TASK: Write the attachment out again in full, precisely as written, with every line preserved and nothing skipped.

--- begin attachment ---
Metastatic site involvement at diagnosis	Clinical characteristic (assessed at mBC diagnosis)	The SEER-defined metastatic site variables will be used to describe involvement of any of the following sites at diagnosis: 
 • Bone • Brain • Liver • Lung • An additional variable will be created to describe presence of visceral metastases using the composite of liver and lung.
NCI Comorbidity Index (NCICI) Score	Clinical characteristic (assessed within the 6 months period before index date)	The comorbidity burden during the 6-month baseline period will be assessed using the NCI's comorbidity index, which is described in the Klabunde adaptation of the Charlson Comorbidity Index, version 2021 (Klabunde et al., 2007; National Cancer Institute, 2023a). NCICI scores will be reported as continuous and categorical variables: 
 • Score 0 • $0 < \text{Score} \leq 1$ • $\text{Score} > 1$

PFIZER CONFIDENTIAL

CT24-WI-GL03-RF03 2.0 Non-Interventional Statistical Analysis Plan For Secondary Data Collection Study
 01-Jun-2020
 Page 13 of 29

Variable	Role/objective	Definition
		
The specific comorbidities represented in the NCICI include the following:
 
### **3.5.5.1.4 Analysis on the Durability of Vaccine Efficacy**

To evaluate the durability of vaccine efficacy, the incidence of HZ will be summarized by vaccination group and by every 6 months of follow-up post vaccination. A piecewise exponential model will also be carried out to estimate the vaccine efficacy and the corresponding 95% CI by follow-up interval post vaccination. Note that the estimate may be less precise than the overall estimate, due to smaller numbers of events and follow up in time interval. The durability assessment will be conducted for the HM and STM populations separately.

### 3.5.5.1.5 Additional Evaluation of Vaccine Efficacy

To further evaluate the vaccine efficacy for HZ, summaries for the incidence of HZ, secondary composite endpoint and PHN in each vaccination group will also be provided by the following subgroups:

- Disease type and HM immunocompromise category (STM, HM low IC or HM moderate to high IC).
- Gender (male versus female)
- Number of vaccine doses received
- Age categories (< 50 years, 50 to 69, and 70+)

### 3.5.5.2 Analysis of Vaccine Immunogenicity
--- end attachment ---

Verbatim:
Metastatic site involvement at diagnosis	Clinical characteristic (assessed at mBC diagnosis)	The SEER-defined metastatic site variables will be used to describe involvement of any of the following sites at diagnosis: 
 • Bone • Brain • Liver • Lung • An additional variable will be created to describe presence of visceral metastases using the composite of liver and lung.
NCI Comorbidity Index (NCICI) Score	Clinical characteristic (assessed within the 6 months period before index date)	The comorbidity burden during the 6-month baseline period will be assessed using the NCI's comorbidity index, which is described in the Klabunde adaptation of the Charlson Comorbidity Index, version 2021 (Klabunde et al., 2007; National Cancer Institute, 2023a). NCICI scores will be reported as continuous and categorical variables: 
 • Score 0 • $0 < \text{Score} \leq 1$ • $\text{Score} > 1$

PFIZER CONFIDENTIAL

CT24-WI-GL03-RF03 2.0 Non-Interventional Statistical Analysis Plan For Secondary Data Collection Study
 01-Jun-2020
 Page 13 of 29

Variable	Role/objective	Definition
		
The specific comorbidities represented in the NCICI include the following:
 
### **3.5.5.1.4 Analysis on the Durability of Vaccine Efficacy**

To evaluate the durability of vaccine efficacy, the incidence of HZ will be summarized by vaccination group and by every 6 months of follow-up post vaccination. A piecewise exponential model will also be carried out to estimate the vaccine efficacy and the corresponding 95% CI by follow-up interval post vaccination. Note that the estimate may be less precise than the overall estimate, due to smaller numbers of events and follow up in time interval. The durability assessment will be conducted for the HM and STM populations separately.

### 3.5.5.1.5 Additional Evaluation of Vaccine Efficacy

To further evaluate the vaccine efficacy for HZ, summaries for the incidence of HZ, secondary composite endpoint and PHN in each vaccination group will also be provided by the following subgroups:

- Disease type and HM immunocompromise category (STM, HM low IC or HM moderate to high IC).
- Gender (male versus female)
- Number of vaccine doses received
- Age categories (< 50 years, 50 to 69, and 70+)

### 3.5.5.2 Analysis of Vaccine Immunogenicity